– Almost the opposite of aggression is empathy, an emotion that marks a fundamental difference between the two sexes, being much stronger in women.
– Simon Baron-Cohen’s theory is that the female brain is predominantly hard-wired for empathy, while the male brain is predominantly hard-wired for systemising, that is, for understanding and building systems. So, for example, it is claimed that a systemiser will probably choose to read about computers, technology or science, whereas an empathiser will choose romance or fashion. Significantly, boys born with an insensitivity to testosterone are worse at systemising, and girls born with CAH have enhanced systemising capability and lower empathy.
– Other emotional differences are that women generally report greater disgust than men, especially sexual disgust, and men engage in more risky behaviour.
– As regards humour, according to Prof Robert Provine, professor of psychology at the University of Maryland, Baltimore, “Females are the leading laughers, but males are the best laugh getters.”
– A surprising finding is that distinctive words, syntax, colloquialisms, repetition and other features of written text can expose the gender of an author. An analysis of 14,000 text files from 70 separate studies found that, while men referred more to the properties of objects and impersonal topics, women used more words related to psychological and social topics.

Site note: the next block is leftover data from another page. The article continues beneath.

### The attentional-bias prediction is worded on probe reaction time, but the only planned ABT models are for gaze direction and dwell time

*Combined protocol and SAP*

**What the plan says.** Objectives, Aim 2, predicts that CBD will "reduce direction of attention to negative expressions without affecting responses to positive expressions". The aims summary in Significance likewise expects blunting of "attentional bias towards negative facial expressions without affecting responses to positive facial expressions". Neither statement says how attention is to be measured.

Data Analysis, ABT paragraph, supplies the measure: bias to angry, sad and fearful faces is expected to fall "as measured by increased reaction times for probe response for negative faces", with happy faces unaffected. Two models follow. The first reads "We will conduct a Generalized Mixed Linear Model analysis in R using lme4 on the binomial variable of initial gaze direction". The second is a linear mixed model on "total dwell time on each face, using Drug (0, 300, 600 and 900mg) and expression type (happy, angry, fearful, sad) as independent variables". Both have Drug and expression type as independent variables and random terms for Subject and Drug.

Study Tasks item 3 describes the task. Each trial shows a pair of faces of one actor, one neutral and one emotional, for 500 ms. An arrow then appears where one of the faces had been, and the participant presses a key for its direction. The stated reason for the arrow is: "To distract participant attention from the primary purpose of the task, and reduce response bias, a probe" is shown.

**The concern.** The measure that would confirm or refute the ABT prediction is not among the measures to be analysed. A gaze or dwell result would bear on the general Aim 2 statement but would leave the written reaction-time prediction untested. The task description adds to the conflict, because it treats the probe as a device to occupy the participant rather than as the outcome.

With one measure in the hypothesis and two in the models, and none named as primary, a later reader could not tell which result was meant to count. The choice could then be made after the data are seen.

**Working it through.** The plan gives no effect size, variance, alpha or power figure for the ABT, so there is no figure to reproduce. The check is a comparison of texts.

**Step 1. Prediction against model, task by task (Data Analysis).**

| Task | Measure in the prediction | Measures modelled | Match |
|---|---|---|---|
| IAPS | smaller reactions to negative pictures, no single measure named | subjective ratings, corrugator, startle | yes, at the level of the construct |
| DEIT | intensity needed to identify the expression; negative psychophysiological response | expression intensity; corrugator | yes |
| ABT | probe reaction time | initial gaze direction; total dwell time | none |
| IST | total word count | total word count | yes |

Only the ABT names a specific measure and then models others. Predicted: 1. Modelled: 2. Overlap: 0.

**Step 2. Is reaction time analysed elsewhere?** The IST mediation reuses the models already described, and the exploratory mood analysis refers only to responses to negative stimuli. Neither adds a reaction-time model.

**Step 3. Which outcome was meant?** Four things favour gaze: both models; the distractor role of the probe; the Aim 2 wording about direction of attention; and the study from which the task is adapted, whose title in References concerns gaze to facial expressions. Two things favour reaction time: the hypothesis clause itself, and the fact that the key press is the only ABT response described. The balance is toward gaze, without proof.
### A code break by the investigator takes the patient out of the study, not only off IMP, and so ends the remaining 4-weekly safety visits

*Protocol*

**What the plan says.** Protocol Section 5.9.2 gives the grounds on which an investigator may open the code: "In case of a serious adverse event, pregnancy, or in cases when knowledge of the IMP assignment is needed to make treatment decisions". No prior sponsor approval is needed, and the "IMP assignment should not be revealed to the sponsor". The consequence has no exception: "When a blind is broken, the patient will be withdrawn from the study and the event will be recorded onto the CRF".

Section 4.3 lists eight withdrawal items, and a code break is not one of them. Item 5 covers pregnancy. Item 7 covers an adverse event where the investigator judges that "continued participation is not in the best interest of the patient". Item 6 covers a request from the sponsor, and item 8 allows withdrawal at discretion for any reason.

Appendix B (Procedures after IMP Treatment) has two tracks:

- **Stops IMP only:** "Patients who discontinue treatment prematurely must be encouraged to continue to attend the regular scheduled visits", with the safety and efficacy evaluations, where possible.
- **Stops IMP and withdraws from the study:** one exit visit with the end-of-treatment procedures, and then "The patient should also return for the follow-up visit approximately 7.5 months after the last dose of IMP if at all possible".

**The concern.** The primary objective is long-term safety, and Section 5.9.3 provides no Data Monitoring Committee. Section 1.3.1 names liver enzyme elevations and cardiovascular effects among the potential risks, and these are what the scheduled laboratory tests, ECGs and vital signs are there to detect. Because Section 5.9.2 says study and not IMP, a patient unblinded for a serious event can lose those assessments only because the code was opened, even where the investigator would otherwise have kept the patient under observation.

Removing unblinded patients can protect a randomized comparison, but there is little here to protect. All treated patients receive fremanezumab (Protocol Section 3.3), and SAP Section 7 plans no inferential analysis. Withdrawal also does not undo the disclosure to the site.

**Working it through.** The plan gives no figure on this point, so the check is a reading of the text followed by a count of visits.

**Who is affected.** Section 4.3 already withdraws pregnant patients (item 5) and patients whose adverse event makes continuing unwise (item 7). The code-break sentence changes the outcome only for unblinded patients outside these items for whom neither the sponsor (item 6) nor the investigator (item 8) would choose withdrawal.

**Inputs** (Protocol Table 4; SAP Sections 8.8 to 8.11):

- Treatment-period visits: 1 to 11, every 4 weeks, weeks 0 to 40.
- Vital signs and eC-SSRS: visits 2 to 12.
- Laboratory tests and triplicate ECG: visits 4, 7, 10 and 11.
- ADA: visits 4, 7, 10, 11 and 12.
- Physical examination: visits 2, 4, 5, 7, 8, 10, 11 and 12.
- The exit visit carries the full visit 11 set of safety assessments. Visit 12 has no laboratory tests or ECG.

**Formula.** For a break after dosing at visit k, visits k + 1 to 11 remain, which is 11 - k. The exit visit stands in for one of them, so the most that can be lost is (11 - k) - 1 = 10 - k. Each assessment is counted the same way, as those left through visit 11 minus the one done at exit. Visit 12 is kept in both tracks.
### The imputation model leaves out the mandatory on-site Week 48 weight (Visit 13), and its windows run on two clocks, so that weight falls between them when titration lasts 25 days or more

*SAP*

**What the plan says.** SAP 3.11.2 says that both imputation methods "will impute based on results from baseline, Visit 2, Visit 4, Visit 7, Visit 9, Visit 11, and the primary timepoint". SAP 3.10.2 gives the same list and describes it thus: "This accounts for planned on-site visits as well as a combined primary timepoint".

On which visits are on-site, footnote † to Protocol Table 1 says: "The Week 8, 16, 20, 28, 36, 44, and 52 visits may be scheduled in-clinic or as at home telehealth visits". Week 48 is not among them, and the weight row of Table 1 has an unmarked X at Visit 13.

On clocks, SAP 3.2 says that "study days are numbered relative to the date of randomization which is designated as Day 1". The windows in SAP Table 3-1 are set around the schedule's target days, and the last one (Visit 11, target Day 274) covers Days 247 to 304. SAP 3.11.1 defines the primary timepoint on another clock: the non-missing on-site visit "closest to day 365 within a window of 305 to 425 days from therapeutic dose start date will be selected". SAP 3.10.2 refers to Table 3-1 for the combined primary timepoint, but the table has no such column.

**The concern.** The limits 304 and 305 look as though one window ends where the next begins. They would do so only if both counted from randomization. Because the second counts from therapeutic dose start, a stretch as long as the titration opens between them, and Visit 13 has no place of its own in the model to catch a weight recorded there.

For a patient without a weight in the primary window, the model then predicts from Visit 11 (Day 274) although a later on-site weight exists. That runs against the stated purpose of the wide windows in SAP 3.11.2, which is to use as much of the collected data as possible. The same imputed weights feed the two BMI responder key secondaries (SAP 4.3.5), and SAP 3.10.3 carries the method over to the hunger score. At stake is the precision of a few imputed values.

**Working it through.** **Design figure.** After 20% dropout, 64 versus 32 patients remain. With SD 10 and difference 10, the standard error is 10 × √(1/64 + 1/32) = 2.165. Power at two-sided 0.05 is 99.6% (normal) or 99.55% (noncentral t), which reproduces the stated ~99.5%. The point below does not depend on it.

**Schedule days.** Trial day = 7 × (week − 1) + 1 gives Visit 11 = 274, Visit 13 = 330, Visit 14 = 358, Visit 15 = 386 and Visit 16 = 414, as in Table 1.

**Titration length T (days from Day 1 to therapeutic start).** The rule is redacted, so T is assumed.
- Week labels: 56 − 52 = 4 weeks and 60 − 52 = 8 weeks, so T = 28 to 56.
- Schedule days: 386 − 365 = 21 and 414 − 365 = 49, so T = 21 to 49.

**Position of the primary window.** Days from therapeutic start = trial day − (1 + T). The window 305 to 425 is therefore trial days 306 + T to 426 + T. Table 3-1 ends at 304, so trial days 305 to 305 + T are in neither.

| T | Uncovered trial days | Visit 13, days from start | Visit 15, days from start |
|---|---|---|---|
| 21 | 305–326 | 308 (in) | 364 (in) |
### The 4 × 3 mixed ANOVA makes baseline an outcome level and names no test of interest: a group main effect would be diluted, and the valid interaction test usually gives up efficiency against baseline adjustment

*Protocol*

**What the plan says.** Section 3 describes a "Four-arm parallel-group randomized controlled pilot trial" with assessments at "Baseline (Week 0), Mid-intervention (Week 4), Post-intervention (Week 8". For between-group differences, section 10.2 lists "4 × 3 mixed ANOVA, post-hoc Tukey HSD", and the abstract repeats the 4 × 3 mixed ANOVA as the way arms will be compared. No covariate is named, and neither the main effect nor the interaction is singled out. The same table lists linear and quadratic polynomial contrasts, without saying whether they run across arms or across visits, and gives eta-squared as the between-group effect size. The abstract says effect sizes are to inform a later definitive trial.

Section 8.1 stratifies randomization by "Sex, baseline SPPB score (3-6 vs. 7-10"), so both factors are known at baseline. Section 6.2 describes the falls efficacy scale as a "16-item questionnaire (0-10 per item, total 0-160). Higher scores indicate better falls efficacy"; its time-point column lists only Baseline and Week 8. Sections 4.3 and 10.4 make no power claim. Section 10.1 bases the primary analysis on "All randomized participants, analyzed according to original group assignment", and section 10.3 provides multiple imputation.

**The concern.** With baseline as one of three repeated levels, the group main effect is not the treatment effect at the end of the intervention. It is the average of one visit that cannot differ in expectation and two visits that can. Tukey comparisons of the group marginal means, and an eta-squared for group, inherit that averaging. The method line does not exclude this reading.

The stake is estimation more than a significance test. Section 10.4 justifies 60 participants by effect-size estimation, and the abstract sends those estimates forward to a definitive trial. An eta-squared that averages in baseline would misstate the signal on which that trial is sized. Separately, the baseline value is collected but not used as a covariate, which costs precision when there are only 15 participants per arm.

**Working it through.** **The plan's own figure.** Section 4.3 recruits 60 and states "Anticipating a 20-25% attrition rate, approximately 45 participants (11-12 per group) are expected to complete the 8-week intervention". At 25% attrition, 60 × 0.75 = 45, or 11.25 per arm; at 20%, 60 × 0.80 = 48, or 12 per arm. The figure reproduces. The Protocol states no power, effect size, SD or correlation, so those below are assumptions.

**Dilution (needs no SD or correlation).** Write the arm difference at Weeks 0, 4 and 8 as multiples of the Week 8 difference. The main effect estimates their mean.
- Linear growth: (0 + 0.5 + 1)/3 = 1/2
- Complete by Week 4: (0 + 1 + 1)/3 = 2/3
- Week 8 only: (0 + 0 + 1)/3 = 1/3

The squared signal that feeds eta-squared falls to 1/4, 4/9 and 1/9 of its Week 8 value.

– The areas in the brain where men and women generate their intelligence differ significantly. Men excel at mental rotation, where a subject is asked to compare two three-dimensional objects or shapes, and say if they are the same or mirror images, while females struggle. Women do better on precision manual tasks involving fine motor co-ordination, such the assembly of circuit boards in a factory, which may be a result of foraging skills that evolved long ago.
– Women perform better than men, on average, in tasks related to declarative memory, the retrieval of long-term memories of specific events and facts, and on tests of object-location memory. They are thus better at remembering family history and where they left the car keys.
– Many illnesses are strongly genetically associated with one or the other sex. Those that are more common in women include certain mental illnesses such as depression, eating disorders such as anorexia and bulimia, panic attacks and phobias. Also more common in women are autoimmune diseases such as multiple sclerosis and rheumatoid arthritis, chronic fatigue syndrome and osteoporosis.
– Very few autoimmune disorders show a male predominance. Males suffer more physical illnesses such as heart attacks and stroke. Other diseases more common in men include neurological disorders such as Parkinson’s disease, autism, attention deficit syndrome, dyslexia and addictions such as alcohol and drug abuse.
– Women live longer than men but only by an average of about four years.